Kearns magnificent in U.S. solo debut
Bold show has singer well on way to transcending Irish tenor stereotype
By Peter Lansdowne
| Music Review
WORCESTER-- Tenor, anyone? Anthony Kearns, who is perhaps best known as one-third of the Three Irish Tenors group that is so popular on PBS, made his solo concert debut in the United States last night at Mechanics Hall in a concert that served as a fund-raiser for the free medical clinic sponsored by the Guild of Our Lady of Providence.
At 28, Kearns, a native of Ireland, is the youngest of the Three Irish Tenors; but judging from last night's concert, he may be the best equipped of the three to achieve the level of tenor superstardom now enjoyed by Pavarotti and a handful of other singers.
Last night, Kearns, who already has his own Web site and a phalanx of groupies, seemed less concerned about attaining such popularity and more focused on breathing new life into the solo tenor genre. In particular, he was adamant about transcending the Irish tenor stereotype (it's more than just singing, say, Danny Boy in a pleasant voice) while simultaneously making Irish music part of the tenor repertoire.
Accompanied only by pianist Patrick Healy in the musical equivalent of walking the high wire without a net, Kearns succeeded in reaching this goal during last night's concert, mainly by juxtaposing such tenor staples as La Donna Mobile with Irish songs and ballads ranging from The Old House to Ireland, Mother Ireland.
On La Donna Mobile, Kearns moved effortlessly from a lilting quality in the aria's beginning to a forceful high-note ending that found him holding nothing back. The tenor took the same approach on an exquisite reading of The Old House, which, along with Kearns's flawless rendition of Star of County Down, paid tribute to Irish tenor John McCormack, an acknowledged influence on Kearns.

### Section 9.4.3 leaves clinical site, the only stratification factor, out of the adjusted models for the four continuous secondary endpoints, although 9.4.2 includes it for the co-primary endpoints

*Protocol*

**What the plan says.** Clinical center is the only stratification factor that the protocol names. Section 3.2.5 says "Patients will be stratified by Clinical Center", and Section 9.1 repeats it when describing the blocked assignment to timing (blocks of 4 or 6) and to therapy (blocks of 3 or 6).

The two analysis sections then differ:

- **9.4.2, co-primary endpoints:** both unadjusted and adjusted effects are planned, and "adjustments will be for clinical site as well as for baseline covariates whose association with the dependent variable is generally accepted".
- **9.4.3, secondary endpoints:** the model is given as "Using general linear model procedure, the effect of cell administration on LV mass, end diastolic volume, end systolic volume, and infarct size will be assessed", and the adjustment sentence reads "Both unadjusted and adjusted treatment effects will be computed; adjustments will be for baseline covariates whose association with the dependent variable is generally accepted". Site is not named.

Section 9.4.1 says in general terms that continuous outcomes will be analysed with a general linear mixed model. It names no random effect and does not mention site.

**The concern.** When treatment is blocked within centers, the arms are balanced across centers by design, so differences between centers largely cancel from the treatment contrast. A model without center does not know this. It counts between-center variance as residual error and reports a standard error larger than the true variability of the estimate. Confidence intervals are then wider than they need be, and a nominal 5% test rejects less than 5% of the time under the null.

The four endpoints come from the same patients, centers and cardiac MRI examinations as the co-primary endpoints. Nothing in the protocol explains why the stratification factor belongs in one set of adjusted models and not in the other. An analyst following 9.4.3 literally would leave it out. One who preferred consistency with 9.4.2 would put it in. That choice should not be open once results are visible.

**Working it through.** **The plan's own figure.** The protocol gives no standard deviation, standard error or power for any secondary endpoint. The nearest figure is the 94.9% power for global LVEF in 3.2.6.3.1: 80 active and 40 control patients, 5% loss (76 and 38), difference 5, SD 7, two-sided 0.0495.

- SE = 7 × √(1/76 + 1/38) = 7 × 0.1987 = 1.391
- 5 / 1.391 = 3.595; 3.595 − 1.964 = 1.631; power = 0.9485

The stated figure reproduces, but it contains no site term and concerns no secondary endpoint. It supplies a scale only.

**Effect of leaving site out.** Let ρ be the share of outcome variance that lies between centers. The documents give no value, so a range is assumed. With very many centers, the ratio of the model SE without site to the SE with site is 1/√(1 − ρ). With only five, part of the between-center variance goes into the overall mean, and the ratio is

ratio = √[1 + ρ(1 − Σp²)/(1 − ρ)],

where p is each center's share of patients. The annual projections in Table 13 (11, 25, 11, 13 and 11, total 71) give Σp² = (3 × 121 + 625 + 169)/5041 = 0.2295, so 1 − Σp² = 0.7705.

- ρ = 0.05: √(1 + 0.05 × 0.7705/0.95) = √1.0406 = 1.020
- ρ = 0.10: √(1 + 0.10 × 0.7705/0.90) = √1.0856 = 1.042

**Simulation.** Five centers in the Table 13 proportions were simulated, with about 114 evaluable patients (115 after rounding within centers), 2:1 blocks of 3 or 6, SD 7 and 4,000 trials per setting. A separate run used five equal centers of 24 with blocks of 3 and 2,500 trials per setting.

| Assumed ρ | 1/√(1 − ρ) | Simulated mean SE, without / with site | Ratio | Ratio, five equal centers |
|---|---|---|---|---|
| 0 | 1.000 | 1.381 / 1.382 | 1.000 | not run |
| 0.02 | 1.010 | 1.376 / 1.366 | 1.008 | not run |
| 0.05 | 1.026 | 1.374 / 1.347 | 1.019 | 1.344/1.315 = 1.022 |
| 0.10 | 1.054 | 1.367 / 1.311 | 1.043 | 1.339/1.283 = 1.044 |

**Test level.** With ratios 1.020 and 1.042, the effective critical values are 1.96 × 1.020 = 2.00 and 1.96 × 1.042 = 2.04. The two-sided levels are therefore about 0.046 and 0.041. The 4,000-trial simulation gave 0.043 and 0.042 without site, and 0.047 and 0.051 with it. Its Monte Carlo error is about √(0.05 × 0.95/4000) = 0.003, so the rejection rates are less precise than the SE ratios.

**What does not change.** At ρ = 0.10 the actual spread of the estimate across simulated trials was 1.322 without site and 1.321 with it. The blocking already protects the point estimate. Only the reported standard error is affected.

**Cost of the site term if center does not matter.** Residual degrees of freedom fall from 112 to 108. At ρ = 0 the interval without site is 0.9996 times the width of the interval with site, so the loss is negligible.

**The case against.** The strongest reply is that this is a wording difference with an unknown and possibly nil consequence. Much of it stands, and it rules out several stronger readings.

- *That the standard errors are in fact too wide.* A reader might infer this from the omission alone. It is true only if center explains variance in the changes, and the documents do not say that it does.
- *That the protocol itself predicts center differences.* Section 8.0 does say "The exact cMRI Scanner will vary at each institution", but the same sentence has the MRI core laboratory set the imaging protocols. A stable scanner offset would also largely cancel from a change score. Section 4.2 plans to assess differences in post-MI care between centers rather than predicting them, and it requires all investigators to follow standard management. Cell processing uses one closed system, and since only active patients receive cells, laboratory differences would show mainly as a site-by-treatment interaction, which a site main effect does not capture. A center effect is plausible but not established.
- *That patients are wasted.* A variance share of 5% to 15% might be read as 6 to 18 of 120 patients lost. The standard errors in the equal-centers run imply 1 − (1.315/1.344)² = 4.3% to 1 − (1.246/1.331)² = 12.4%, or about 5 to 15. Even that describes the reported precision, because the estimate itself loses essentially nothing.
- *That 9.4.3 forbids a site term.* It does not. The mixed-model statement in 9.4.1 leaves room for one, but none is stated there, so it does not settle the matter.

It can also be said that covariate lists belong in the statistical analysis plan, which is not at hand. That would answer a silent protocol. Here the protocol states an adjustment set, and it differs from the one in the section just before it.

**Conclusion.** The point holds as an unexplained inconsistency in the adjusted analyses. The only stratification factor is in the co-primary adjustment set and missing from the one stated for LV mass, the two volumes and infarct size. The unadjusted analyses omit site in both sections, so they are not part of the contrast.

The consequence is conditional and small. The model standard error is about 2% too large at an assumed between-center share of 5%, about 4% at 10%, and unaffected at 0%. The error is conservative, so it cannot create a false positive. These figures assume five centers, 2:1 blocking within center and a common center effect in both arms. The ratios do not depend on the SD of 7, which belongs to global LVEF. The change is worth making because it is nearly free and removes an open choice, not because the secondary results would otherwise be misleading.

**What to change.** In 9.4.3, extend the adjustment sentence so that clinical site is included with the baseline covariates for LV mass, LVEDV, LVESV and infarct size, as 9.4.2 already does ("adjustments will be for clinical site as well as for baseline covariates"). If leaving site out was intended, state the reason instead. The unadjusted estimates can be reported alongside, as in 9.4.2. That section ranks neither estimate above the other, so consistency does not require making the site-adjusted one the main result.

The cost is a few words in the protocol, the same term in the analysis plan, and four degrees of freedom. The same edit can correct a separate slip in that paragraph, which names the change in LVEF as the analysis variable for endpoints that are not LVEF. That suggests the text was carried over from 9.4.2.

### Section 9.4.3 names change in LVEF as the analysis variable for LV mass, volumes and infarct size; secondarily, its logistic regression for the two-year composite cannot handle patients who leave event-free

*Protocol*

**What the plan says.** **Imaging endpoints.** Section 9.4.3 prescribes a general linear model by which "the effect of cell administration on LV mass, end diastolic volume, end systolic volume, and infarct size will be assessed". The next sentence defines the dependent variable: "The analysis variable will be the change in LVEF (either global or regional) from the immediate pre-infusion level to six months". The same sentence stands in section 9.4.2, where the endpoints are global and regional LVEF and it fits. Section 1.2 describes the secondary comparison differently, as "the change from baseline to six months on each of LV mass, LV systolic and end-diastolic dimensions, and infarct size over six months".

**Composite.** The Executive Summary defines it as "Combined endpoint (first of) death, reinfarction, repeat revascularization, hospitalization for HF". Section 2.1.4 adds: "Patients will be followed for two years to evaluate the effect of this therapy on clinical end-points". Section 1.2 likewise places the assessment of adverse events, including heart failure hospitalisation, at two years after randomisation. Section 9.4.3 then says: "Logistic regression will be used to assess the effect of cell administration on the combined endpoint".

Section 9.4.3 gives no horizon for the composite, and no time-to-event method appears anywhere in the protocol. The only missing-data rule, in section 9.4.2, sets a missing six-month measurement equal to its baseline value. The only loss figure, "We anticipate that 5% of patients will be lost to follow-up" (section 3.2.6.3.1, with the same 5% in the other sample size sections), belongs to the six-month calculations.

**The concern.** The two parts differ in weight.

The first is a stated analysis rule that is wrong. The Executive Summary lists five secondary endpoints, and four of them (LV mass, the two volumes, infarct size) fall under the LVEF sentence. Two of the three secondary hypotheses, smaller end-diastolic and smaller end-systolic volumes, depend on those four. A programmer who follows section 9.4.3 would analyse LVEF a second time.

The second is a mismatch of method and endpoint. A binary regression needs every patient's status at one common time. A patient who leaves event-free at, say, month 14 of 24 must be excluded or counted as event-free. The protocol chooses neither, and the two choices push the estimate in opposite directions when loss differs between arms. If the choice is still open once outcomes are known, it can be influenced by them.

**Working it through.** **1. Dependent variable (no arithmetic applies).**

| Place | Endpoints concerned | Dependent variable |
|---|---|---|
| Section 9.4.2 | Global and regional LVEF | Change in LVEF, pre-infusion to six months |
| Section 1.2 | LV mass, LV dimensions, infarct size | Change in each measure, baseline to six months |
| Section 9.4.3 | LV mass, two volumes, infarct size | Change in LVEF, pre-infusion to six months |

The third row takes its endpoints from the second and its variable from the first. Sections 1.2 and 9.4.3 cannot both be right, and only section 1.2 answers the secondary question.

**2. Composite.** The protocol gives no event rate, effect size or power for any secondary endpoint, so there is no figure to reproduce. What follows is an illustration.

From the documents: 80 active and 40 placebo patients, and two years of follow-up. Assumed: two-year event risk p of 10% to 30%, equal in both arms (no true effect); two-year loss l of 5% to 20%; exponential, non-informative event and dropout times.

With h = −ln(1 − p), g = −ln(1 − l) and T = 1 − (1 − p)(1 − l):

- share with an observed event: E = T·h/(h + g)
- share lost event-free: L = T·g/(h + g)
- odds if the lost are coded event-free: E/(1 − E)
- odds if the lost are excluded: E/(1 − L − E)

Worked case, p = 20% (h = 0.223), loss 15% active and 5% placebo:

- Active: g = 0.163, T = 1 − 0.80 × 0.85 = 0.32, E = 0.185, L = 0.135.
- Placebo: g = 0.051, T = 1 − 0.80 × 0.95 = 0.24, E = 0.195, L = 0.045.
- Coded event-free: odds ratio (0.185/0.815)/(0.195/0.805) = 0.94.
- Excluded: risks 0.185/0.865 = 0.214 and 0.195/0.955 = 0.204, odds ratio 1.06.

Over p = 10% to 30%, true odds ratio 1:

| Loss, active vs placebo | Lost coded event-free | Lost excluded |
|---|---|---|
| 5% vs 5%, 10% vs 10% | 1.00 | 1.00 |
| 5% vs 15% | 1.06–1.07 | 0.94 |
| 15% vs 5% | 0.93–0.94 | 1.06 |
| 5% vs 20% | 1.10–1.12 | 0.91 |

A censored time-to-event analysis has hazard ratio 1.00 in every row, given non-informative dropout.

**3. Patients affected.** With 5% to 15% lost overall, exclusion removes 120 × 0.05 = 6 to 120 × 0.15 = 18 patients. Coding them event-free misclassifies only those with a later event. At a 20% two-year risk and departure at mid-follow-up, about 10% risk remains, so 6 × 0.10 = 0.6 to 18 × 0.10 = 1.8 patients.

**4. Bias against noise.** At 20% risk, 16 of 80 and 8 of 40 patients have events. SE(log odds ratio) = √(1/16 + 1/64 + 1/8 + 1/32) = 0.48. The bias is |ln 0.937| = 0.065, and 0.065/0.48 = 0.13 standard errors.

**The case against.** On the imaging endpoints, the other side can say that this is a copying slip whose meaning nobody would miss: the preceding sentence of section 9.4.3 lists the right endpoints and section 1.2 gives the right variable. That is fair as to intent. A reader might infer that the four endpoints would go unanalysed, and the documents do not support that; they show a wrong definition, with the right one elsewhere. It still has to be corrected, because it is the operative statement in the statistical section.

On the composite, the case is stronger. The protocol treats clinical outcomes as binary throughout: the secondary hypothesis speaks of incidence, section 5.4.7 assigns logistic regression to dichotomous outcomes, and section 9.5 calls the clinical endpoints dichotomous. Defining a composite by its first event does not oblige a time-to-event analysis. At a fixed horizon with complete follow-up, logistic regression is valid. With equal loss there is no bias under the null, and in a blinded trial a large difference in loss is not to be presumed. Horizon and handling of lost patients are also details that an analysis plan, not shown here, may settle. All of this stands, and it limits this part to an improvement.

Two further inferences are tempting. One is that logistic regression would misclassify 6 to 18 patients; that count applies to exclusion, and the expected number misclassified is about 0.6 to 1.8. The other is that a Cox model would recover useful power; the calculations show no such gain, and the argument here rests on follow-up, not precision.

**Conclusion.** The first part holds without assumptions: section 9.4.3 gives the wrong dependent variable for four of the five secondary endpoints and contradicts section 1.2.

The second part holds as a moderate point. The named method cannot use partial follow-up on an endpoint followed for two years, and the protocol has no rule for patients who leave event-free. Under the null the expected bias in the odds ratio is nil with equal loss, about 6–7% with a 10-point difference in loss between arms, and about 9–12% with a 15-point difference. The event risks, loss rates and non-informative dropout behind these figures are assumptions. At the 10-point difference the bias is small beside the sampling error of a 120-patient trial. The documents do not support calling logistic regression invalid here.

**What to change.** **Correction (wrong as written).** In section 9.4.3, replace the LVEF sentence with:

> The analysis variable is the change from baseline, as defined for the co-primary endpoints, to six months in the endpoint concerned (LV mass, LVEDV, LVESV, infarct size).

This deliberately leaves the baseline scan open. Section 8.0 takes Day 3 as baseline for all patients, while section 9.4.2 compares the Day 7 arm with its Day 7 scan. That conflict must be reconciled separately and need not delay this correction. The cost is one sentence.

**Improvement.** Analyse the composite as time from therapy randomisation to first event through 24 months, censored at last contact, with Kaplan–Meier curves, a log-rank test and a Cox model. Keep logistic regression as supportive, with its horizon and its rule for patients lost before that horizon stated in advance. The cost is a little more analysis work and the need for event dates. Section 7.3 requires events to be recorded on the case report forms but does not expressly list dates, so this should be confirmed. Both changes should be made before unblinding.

Elsewhere, Kearns earned round after round of applause, more than a few shouts of Bravo!, and an eventual standing ovation with a winning combination of superb musicianship and passionate singing. His outing on Vienna gave him a chance to display his near-flawless intonation, while his take on Schubert's delicate Serenade revealed Kearns' unique ability to convey emotion while never overpowering his listeners.
Kearns was also in top form on an aria excerpted from Gounod's Faust. He easily navigated the aria's wide-ranging intervallic leaps while maintaining his concern for proper intonation and, as always, the emotional content of the song. He also sang Castle of the Moor, The Girl from County Clare, and other Irish fare with a sense of conviction and authenticity that did not go unnoticed by a crowd of more than 1,000 fans (including Ronan Tynan of the Three Irish Tenors, who seemed to enjoy the singing of his peer as much as anybody in the audience).
Kearns' Irish selections were the most well-received portions of last night's concert; but surprisingly, the singer turned in some of his best work in the performance of two tunes associated with American tenor Mario Lanza. Kearns was appropriately rhapsodic on Because You're Mine, but he really pulled out all the stops on Lanza's Be My Love, perhaps the song that is most spoofed when anybody wants to do an imitation of a tenor singing.
Kearns' keening tenor transformed Be My Love into a passionate plea that was beautifully enhanced by what the Irish call a turn in the voice, a certain yearning, wistful quality that the singer displayed in abundance last night.
As a solo artist, if Kearns can maintain the high musical standards and impassioned singing that he displayed last night, he could well become a tenor for our times